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Do the Jazz need to ‘fix’ Al Jefferson and if so, how do they do it?

Sep 15, 2012, 6:21 PM EDT

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In a very thorough and open-minded post on the Jazz Blog SLCDunk, they’ve reached a conclusion that Al Jefferson is not nearly the player that Jazz fans want him to be or the organization needs him to be. This is going to run counter to what a lot of people outside of SLC tend to think about Jefferson, because, well, he’s a really good basketball player and we’re not pinning 35% of our hopes and dreams on him. (The other percentage is made of Paul Millsap 25%, Gordon Hayward, inexplicably, 20%, and Derrick Favors 20%.) The basic concept is that Jefferson’s defense is allegedly so bad, that he would need to be an elite scorer to justify his minutes and usage. So if that’s the case, how do you get him to elite scoring position without just having him throw the ball at the rim a bunch while Paul Millsap studies free agency?

 

From SLCDunk.com:

If we’re serious about playing Big Al big minutes in a contract year, and we’re serious about having him deserve those minutes, he’s going to have to be an Elite scorer.

And he CAN be an elite scorer if he: goes to the line more, and takes more shots where he makes them from.

It’s almost too simple.

To fix Big Al he needs to do more of what he’s good at. I could care less that he improved his fg% from 16 feet by 7%. He shot 68 fg% at the rim last year. He only shot there 4.1 times a game. That’s the problem on offense.

via NBA Elite Scoring, and being constructive about Utah Jazz Center Al Jefferson – SLC Dunk.

So the idea that’s presented is that Jefferson needs to get the ball on the cut, off the pick and roll, in simple dump-offs for quick scores, essentially making him a “quick-strike scorer” rather than someone you just feed in the post and let him do his thing, because what winds up happening is that he shoots from further out where he’s less efficient. That’s bad. It’s a weird kind of idea. Can you have someone who is your primary option on offense but who isn’t given the ball to create the shot he’s comfortable with and instead merely charged with finishing simple plays?

And that’s kind of the underlying tone of the piece, that this entire exercise doesn’t make sense, which is why Jefferson has to go as the Jazz have more and more decisions to make about their frontcourt in the future.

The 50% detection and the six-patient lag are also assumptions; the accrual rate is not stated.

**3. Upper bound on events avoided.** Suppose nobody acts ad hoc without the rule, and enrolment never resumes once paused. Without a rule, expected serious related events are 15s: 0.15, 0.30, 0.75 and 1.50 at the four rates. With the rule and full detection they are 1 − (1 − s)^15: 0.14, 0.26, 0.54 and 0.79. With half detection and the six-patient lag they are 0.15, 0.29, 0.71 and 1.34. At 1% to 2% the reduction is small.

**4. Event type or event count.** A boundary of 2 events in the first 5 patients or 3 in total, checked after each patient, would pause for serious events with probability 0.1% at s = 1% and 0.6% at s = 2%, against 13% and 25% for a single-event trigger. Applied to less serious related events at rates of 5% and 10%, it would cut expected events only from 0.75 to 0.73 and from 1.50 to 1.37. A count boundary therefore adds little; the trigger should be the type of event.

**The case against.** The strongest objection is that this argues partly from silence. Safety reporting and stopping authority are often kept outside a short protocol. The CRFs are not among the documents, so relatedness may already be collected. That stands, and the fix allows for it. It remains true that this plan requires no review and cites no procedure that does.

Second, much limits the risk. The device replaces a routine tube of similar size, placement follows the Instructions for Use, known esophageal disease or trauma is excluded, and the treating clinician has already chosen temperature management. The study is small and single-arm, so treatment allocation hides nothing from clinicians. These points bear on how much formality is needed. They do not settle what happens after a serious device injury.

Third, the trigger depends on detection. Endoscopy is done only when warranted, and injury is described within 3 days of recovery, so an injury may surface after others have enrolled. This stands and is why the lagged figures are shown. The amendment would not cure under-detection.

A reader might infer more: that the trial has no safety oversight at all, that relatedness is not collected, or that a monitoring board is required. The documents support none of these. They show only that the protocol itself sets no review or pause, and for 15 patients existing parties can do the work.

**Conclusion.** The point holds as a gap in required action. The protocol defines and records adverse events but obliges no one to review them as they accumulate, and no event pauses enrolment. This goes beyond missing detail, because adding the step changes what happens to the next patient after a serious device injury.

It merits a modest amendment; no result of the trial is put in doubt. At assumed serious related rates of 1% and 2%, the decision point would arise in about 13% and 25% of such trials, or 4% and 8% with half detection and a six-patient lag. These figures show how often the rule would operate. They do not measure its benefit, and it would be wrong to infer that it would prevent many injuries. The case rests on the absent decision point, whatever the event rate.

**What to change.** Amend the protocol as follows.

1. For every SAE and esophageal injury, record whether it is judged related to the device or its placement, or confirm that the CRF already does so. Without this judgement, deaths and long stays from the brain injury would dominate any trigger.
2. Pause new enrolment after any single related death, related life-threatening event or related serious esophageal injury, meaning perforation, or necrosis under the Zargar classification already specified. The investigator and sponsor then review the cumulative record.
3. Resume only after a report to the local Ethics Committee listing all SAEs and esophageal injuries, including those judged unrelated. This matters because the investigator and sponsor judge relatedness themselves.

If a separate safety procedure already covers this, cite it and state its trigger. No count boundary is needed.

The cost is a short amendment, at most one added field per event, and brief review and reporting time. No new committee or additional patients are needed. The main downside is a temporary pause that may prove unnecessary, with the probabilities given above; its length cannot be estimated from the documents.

Now a few issues with this. One, I’m not willing to set sail on the Al Jefferson defense train of Hope yet. Big men tend to reach their fullest defensive potential much later than any other types of players. I’m not saying Jefferson’s going to morph into Serge Ibaka, but he can get to a point where he’s passable. In fact, the post mentions Dirk Nowitzki who is just fine in the way that Rick Carlisle has designed his defense. Second, it’s not like we haven’t seen Jefferson with the ability to score efficiently in the post. In truth, if you told me there’s a minute left in the game and one guy has to get the ball for the Jazz in a close game, I’m going with feeding Jefferson in the post. Guy’s money in the clutch, and I mean that in the scientific sense of the term.

But the blog is right in that Jefferson needs to become an elite scorer, and that means efficiency. But instead of trying to find him different spots or create a new model for an elite scorer, essentially extrapolating Tyson Chandler to 25 shots per game, instead the offense needs to improve so that doubles can’t come, and Jefferson can take advantage of mismatches. From there, it’s mostly a matter of Jefferson just… doing it. Sadly, no one can really control that, perhaps not even Jefferson, and that’s what makes it such a boggle for the Jazz.

I’m going to keep telling you, the Jazz are one of the most fascinating stories this season. They could detonate and hold a firesale, make the playoffs and go on a surprising run, anything. It’s a complex and nuanced situation that deserves your attention.

  1. jmclarkent - Sep 15, 2012 at 7:05 PM

    I think that Jefferson needs two things to be a key part of a winning team.

    1. Drop weight/ hit the gym. He is 6’10” – 290. While he definitely isn’t Oliver Miller, he is a far cry physically from Karl Malone. I think if he can get down to 255 – 260 it will GREATLY help his lateral movement.

    2. He needs to be next to a really strong defender. I think he and Favors can work well (assuming the continued development of DF), while he and (undersized but high effort) Paul Mislap are a sieve. If you could get him next to a Noah, Chandler, Ibaka type, he would thrive.

    I like what Al brings, but I (still…) think he is far more valuable to another team than he is the Jazz (If they keep Milsap and wish to develop Favors and Kantner). A deadline trade for some young parts/ a miscast wing could easily be a win/win.

  2. wj4122 - Sep 16, 2012 at 4:22 AM

    We were spoiled with two of the best players in history for so long that we still are scrambling to find a true identity. So many questions are to be answered and each one of those answers can have major reproductions if things don’t work out according ” to plan ” this will be fascinating to watch.

  3. scottieplongballs - Sep 16, 2012 at 4:36 AM

    Al Jefferson is a black hole. Once the ball goes in it never comes out. Hes not the kind of player to build a team around but instead a nice third peice.

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